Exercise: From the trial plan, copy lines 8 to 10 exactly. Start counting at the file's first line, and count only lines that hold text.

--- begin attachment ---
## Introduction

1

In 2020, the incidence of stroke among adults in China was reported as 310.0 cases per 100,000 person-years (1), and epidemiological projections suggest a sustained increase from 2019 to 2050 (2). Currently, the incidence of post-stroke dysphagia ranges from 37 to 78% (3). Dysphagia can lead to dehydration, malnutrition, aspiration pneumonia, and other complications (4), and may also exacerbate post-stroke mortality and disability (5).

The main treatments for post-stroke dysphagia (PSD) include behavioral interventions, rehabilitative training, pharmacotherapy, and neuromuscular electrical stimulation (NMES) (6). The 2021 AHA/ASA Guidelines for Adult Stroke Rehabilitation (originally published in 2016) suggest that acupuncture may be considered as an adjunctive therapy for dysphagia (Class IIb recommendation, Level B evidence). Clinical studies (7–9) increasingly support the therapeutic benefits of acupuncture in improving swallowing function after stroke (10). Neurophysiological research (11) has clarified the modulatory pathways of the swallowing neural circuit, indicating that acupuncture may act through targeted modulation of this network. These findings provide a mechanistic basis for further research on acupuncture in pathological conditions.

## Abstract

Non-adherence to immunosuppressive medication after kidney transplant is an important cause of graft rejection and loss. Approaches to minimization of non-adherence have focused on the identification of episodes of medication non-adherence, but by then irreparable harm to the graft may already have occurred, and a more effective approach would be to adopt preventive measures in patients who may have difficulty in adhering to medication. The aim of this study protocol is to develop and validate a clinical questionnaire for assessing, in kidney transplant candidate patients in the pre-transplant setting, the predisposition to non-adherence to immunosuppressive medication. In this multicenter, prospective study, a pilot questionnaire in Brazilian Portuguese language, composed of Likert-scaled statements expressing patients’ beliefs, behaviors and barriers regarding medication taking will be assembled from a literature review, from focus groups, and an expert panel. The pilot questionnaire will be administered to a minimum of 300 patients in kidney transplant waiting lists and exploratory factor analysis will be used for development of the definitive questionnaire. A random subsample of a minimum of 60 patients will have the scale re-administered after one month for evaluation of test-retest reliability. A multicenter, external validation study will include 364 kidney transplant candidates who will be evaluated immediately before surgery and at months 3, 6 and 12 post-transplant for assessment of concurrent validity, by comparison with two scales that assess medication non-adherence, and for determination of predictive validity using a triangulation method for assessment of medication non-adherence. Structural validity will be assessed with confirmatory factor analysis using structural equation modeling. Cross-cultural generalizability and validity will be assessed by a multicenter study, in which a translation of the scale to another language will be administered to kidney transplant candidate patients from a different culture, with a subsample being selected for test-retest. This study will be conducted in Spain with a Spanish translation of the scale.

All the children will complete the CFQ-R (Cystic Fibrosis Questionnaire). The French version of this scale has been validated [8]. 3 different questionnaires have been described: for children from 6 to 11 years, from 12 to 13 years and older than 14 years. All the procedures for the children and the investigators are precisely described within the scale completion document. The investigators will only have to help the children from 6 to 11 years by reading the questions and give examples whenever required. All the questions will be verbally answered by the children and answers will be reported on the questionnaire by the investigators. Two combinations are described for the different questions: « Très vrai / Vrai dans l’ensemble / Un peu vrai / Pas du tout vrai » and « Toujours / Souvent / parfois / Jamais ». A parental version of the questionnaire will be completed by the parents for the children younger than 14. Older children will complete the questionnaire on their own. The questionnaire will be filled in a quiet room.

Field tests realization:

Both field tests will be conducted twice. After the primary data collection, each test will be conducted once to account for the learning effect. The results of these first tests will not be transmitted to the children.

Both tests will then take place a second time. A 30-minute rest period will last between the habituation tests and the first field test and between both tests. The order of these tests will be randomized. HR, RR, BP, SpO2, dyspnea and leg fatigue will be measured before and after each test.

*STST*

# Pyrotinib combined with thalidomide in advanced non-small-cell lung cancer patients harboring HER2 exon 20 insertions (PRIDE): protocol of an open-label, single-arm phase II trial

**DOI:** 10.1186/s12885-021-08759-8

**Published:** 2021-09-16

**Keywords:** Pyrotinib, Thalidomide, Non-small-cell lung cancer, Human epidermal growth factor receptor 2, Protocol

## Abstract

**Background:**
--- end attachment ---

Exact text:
Field tests realization:

Both field tests will be conducted twice. After the primary data collection, each test will be conducted once to account for the learning effect. The results of these first tests will not be transmitted to the children.

Both tests will then take place a second time. A 30-minute rest period will last between the habituation tests and the first field test and between both tests. The order of these tests will be randomized. HR, RR, BP, SpO2, dyspnea and leg fatigue will be measured before and after each test.